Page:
You’re not interested in trying to sell makeup or juice or bags or essential oils to all your friends, because that would involve, like, interacting with people.

You’ve always liked writing, and you’ve seen that it’s totally possible to make money writing on the Internet. I mean, people are publishing these epic blog posts all the time about how much money they made in 3 hours because they did this one tiny thing.

Writing sounds good. So you figure you’ll be a freelance writer.

You start doing your research, and you quickly figure out that you need a website, which is basically the same as a blog, right? So… are you a blogger?

Hang on.

Is there actually a difference between freelance writing and blogging? Are they basically two different ways of saying the same thing? And if they are different things, then which one should you be?

As it turns out, bloggers and freelance writers do have quite a bit in common, but they’re not exactly the same. Let’s take a closer look.

What Bloggers and Freelance Writers Have in Common

Freelance writers and bloggers both write — and they both write with the goal of earning money. That money bit is super-important, because money is a good thing. With money, you can buy food and shelter and iPads and other things.

Blogging is a job, and freelance writing is a job, but they aren’t the kind of J-O-B where you go to an office and have a boss. Instead, they work as independent contractors. This is a fancy way of saying, “You’re on your own, baby!”

As in, you have to find your own work, find the place to do that work, and get the equipment you need to do that work.

You can learn how to be a freelance writer.

You can probably get by with a laptop, an internet connection, and a comfortable place to sit. (The seat is optional. I actually work on a treadmill desk. Really!)

Freelance writers and bloggers also have to handle all the administrative work that goes along with being in business — for example, paying taxes, sending invoices to clients, and then following up to be sure the client actually sends the check.

Broadly speaking, those are the major similarities between bloggers and freelance writers. Now let’s take a look at the differences between the two.

What Is A Blogger?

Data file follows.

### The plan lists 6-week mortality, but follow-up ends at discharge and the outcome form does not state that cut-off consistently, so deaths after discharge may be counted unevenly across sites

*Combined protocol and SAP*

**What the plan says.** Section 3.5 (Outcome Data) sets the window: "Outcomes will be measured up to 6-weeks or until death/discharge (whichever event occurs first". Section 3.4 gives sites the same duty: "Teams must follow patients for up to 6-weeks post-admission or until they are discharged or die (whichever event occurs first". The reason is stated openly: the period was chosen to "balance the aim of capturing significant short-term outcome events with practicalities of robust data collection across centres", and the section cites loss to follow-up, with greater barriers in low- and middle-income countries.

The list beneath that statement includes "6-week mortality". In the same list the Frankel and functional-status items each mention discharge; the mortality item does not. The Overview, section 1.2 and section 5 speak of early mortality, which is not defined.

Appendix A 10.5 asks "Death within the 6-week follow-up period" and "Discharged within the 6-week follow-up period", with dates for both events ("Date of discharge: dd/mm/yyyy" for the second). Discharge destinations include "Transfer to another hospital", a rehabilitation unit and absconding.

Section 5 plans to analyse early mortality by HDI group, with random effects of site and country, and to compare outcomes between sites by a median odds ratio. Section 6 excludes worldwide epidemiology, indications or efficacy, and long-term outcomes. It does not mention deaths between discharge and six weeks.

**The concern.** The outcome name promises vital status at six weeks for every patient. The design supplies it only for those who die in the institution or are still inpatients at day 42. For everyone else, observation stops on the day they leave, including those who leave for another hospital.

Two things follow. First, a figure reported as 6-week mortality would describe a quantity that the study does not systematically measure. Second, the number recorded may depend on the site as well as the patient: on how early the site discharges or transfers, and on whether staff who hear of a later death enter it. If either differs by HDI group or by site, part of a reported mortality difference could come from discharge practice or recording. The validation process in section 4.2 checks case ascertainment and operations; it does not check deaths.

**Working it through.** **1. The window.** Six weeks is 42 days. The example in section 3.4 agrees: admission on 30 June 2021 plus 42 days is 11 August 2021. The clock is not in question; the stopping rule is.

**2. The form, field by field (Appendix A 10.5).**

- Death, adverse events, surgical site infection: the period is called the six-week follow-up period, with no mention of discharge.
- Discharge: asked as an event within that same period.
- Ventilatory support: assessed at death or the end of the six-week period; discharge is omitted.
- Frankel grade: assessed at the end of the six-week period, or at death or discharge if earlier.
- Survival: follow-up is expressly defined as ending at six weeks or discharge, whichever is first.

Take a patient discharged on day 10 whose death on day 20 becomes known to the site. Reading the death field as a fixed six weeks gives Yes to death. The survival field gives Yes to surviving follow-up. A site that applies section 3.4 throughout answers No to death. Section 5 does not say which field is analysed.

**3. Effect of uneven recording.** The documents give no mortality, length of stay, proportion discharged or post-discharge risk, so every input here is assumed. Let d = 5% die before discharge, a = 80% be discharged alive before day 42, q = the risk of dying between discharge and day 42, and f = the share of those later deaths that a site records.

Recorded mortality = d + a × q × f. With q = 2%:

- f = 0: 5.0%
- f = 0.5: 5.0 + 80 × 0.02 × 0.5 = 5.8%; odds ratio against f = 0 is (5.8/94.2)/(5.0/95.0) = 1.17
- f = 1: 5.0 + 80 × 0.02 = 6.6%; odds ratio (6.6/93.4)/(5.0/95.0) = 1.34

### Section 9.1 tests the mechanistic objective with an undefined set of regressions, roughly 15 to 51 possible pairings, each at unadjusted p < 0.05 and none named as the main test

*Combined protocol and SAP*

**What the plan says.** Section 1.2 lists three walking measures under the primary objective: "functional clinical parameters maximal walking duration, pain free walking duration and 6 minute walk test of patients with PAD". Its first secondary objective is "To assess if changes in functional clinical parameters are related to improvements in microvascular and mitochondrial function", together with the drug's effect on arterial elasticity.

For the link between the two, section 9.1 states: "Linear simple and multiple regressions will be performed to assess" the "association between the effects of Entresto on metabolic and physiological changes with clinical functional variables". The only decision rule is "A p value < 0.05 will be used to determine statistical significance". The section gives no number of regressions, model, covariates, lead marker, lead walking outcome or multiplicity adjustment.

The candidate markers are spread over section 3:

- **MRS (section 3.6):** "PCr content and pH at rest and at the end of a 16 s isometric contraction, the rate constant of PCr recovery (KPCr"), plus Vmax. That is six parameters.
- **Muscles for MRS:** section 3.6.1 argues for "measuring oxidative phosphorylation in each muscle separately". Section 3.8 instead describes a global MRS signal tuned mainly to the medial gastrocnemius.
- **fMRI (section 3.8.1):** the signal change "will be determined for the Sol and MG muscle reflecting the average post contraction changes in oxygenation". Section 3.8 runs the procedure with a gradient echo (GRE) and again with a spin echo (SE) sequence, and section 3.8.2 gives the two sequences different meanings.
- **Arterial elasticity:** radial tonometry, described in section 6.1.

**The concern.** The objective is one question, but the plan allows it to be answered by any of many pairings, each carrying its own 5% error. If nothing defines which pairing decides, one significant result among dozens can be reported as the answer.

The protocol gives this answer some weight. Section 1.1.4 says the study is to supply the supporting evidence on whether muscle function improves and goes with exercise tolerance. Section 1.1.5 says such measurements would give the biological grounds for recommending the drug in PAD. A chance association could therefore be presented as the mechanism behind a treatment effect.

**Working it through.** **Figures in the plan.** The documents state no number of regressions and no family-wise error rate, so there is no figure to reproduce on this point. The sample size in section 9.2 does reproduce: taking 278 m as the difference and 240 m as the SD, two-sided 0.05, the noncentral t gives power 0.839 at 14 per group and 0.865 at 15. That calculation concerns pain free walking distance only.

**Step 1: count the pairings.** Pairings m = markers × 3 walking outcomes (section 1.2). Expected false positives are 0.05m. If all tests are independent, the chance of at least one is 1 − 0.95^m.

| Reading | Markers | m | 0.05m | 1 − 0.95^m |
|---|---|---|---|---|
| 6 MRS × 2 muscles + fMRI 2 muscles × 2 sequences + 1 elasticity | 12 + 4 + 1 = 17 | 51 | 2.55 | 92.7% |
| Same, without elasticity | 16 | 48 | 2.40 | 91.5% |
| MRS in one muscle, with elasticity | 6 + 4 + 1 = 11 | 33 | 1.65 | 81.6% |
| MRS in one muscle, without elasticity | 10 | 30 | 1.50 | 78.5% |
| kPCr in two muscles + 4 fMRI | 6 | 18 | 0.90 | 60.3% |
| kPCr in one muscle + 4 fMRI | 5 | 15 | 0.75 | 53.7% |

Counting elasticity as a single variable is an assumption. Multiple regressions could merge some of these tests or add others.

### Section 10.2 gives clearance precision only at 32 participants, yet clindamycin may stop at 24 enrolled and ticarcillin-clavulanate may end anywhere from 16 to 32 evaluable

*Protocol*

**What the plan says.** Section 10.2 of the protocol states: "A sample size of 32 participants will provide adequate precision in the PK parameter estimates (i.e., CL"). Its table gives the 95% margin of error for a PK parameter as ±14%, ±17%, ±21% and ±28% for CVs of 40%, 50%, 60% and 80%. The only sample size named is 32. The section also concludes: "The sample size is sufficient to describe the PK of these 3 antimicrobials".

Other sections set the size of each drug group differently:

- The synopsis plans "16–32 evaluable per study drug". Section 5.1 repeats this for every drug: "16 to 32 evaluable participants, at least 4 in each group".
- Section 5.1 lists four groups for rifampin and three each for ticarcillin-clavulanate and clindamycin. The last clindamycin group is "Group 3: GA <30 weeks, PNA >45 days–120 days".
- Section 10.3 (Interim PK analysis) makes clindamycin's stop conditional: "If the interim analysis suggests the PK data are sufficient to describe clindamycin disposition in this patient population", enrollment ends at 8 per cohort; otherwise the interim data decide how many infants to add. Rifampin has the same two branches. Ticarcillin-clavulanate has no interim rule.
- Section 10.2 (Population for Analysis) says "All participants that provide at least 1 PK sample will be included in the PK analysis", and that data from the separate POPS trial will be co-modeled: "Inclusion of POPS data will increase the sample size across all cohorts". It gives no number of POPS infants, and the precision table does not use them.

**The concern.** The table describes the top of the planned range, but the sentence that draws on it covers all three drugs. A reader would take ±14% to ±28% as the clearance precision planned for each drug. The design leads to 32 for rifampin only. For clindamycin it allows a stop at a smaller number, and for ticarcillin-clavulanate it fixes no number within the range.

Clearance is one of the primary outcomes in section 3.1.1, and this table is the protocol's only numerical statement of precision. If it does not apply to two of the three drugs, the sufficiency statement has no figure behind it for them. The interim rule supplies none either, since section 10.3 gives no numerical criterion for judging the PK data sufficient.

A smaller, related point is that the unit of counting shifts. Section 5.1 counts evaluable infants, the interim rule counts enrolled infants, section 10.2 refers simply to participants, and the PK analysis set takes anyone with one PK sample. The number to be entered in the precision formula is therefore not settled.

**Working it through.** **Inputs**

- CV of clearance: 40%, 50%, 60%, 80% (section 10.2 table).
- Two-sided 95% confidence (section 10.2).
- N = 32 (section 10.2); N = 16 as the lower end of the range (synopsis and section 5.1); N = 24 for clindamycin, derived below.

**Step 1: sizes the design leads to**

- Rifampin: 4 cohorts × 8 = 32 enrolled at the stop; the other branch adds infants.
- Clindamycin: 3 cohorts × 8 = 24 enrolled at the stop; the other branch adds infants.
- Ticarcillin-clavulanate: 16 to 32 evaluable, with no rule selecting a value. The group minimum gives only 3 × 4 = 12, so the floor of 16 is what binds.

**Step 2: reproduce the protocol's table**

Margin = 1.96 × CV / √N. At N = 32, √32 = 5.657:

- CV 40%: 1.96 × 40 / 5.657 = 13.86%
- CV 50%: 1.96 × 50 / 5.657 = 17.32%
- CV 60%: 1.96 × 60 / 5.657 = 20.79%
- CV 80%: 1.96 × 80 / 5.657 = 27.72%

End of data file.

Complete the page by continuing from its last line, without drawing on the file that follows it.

A blogger is someone who writes online, either for her own blog or for someone else’s. Typically, she writes about one specific topic, which could be absolutely anything: knitting, pet care, food, digital marketing, organizing, science — seriously, anything. Name a topic, no matter how specific, and you can find at least one blog about it.

Build a career as a blogger.

A blogger is an expert in her niche. Whatever it is that she writes about, she knows that topic as well as she knows which of her children will eat Honey Nut Cheerios and which will ONLY eat fish sticks that have been toasted at precisely 200 degrees for 4.8 minutes and then de-breaded, dipped in ketchup AND milk, and served on the Bob the Builder plate.

My point is, girlfriend knows her stuff.

How Do Bloggers Make Money?

How exactly does writing about knitting or pet car or whatever translate into dollars? For our purposes, let’s consider the blogger who has her own blog, rather than one who writes for someone else’s site. Generally speaking, bloggers create multiple revenue streams — which is a fancy way of saying they bring in money through different sources.

What might those various revenue streams include?

You can create multiple streams of revenue in your online business.

  1. Ads. When bloggers hone in on a specific niche, they can attract people who are extremely interested in the content they create. So they draw in traffic that really cares about, say, knitting, which means that companies that make products or offer services for knitters may be interested in advertising on the blog.
  2. Sponsored posts. Bloggers might also be asked to write about a specific product or service in a sponsored post. The blogger is paid to write about her experience with the product or service.
  3. Selling products and services. Many bloggers also sell their own related products and services — for example, our knitting blogger might offer some of her hand-knit products for sale. She might also offer patters for sale. Or, she might create a course on how to sell hand-knit items on Etsy.
  4. Affiliate sales. In addition to selling their own products and services, bloggers might also offer products and services created by other people, in exchange for a commission on each sale. Large sites such as Amazon pay a small commission on items purchased through a blogger’s links, and other bloggers might also have courses, products, and services they want to sell — again, in exchange for a commission.


Ready to get PAID for your writing?

Watch 5 Steps to YOUR Successful Freelance Writing Business!

What Is A Freelance Writer?

A freelance writer is someone who writes for others — companies or individuals — on a per-project basis, for money.

Learn how to be a freelance writer.

Freelance writers do a lot of different things, depending on their interest and abilities. Some freelance writers write blog posts — for their own blogs, and for other blogs. Some freelance writers specialize in blog posts for businesses.